Non-countable assets consist of personal possessions such as clothing, jewelry and furniture and the applicant’s primary residence. Further, non-countable assets include one vehicle not to exceed $4500 for unmarried applicants (there is no value limit for a vehicle for married applicants). Non-countable assets also include prepaid funeral plans, certain amounts of life insurance and retirement funds which cannot be cashed in because they are in payment status (however the latter will be considered under the income limits).
To qualify for nursing home coverage, the recipient’s countable assets cannot exceed $2000. The spouse of the Medicaid recipient may keep half of the couple’s joint assets up to $128,640 (in 2020). The community spouse may keep the first $25,728 (in 2020), even if it exceeds half of the couple’s assets. These figures vary from state to state.
Look-Back Periods and Asset Transfers
In an attempt to make it more difficult for people who can afford to pay for care but try to qualify for Medicaid, Congress has passed several laws addressing Medicaid Planning. The first of which, passed in 1993, was called the Omnibus Budget Reconciliation Act.
This law created long “look-back” periods into the financial history of the Medicaid applicant. Specifically, if an individual divested himself of assets within a certain period (regardless of intent), it would affect his or her ability to qualify for benefits. The “look-back” penalty would create a period of ineligibility which must be met before he or she can apply again.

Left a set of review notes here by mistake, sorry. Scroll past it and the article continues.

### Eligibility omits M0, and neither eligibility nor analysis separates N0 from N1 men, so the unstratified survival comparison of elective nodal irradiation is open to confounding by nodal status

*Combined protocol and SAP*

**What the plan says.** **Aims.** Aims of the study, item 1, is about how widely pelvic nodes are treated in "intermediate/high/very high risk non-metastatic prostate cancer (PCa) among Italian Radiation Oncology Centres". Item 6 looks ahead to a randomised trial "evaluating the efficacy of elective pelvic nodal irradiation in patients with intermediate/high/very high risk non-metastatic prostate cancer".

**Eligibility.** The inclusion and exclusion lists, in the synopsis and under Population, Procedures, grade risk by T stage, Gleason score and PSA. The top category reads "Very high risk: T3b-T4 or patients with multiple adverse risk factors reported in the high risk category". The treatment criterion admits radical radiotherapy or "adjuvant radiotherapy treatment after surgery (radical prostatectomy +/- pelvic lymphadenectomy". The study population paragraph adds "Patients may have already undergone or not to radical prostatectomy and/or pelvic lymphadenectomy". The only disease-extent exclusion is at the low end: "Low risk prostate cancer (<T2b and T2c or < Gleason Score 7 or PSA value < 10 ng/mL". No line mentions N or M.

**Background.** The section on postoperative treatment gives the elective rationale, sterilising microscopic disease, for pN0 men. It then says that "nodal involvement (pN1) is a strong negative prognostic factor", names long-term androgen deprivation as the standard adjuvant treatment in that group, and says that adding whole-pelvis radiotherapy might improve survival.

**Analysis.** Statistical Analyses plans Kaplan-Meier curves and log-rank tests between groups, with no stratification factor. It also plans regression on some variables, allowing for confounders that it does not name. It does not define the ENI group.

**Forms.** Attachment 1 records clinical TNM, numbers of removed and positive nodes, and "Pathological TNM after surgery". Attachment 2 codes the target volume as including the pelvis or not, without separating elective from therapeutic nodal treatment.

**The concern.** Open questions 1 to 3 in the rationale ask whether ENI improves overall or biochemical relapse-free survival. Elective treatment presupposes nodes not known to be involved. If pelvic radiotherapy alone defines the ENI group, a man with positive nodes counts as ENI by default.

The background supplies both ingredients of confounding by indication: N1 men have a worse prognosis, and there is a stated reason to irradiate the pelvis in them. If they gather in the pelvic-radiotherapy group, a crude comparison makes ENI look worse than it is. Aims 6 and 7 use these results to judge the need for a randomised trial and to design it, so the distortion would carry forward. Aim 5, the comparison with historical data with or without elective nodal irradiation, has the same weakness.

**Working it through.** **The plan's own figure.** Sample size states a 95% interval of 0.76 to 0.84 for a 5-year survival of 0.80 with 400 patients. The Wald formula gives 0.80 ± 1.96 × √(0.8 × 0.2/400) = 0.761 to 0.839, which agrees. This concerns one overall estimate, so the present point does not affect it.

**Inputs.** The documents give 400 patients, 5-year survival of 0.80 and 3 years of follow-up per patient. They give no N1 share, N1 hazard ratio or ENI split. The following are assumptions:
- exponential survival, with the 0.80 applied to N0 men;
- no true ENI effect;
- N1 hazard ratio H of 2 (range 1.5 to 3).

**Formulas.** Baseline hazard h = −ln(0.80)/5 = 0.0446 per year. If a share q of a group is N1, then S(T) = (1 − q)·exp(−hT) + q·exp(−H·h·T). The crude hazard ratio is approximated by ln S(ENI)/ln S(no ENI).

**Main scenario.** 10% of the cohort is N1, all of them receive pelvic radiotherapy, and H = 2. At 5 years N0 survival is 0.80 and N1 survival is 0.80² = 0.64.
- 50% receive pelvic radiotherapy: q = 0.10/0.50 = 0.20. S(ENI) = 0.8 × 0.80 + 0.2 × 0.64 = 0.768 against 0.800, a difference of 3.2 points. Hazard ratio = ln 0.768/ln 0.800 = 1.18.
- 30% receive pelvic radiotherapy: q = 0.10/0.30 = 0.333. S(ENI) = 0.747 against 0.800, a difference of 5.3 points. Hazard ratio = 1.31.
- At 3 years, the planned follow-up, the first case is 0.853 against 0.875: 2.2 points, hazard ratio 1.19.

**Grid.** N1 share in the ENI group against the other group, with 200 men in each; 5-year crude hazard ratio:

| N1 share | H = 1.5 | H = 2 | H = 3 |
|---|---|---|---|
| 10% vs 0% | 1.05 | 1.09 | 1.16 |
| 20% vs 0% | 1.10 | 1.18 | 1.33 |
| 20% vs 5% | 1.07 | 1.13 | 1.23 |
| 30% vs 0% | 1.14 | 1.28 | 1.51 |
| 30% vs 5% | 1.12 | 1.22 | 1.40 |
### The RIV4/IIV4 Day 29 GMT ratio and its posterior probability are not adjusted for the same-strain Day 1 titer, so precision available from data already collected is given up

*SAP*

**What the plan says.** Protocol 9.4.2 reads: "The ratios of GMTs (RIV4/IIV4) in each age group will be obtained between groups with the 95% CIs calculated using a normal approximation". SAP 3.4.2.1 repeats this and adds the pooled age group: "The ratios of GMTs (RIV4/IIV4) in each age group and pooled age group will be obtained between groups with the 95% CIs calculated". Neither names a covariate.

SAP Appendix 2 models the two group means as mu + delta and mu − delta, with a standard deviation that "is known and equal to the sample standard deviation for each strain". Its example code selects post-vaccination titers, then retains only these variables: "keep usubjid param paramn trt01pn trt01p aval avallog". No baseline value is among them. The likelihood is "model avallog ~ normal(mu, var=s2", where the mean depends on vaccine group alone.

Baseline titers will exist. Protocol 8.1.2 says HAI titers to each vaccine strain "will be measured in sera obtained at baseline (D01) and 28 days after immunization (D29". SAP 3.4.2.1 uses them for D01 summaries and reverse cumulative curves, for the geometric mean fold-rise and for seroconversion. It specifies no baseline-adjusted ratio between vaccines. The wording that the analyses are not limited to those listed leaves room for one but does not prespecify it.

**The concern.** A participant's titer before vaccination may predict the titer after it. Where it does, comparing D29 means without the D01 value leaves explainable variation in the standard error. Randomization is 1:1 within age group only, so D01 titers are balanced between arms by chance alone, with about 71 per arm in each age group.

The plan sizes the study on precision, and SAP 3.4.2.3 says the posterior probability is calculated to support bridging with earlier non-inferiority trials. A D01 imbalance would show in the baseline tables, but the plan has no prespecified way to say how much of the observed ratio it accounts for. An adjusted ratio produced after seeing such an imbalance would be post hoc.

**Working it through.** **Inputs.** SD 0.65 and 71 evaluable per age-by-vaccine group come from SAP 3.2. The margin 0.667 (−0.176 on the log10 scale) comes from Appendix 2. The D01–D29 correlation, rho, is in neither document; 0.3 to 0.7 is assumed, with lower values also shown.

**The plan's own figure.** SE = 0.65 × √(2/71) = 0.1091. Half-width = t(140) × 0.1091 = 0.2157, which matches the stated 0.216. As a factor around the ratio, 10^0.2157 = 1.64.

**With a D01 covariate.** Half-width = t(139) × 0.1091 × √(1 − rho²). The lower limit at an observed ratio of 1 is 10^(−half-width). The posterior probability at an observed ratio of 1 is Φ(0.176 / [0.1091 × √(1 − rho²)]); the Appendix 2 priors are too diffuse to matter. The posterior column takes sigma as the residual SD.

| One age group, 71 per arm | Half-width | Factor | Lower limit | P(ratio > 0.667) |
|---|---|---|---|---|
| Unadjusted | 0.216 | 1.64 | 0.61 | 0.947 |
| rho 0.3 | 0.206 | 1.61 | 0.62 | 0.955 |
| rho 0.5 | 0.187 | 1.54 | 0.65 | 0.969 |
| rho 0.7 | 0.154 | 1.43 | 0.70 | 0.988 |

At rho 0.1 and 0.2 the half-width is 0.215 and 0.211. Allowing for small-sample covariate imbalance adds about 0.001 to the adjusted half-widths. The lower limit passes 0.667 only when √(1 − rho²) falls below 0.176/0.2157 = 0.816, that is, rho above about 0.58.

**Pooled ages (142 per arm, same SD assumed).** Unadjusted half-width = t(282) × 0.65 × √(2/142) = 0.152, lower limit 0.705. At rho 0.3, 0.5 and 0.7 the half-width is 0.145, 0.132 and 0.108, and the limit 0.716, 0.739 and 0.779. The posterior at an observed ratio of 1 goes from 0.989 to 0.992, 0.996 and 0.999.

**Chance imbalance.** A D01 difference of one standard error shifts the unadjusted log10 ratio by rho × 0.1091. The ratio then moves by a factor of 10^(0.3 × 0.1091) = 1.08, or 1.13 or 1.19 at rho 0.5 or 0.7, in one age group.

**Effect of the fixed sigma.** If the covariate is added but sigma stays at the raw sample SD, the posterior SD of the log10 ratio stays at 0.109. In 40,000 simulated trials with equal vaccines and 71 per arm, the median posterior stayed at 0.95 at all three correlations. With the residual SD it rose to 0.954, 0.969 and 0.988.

Below are the asset transfer “look back” periods:
- Cash assets or assets in a Revocable Living Trust: 60 months.
- Assets in an Irrevocable Living Trust: 60 months.
In addition to the “look-back” periods, any income the individual receives, including that which the individual simply has access to for an Irrevocable Living Trust, will be included when determining the income qualifying limits. If a person applies for Medicaid and it is determined that assets were transferred within the “look-back” period, then a penalty will be imposed.
The penalty is calculated by taking the average monthly cost of the nursing home stay (for example $5,000) and dividing it into the value of the distributed assets. For example, if a person transferred $350,000, you would divide $5,000 into $350,000 for a total of 70. Therefore, Medicaid would not pay benefits for a total of 70 months.
There are exceptions to the transfer penalty for a disabled child or disabled individual under the age of 65.
In addition Congress passed an Estate Recovery Mandate to offset the cost incurred by Medicaid. This Mandate requires each state to provide for recovery from any of the recipient’s remaining property (such as a home) after the recipient has died. The proceeds are used to offset the benefits paid on behalf of the recipient. However, the recovery cannot be set in motion until the death of the community spouse or while a child of the deceased, who is either under 21, blind or disabled, still resides in the home. Assets may include jointly held assets, assets in a Living Trust or life estate. The estate recovery process may vary by state.
Source: Centers for Medicare & Medicaid Services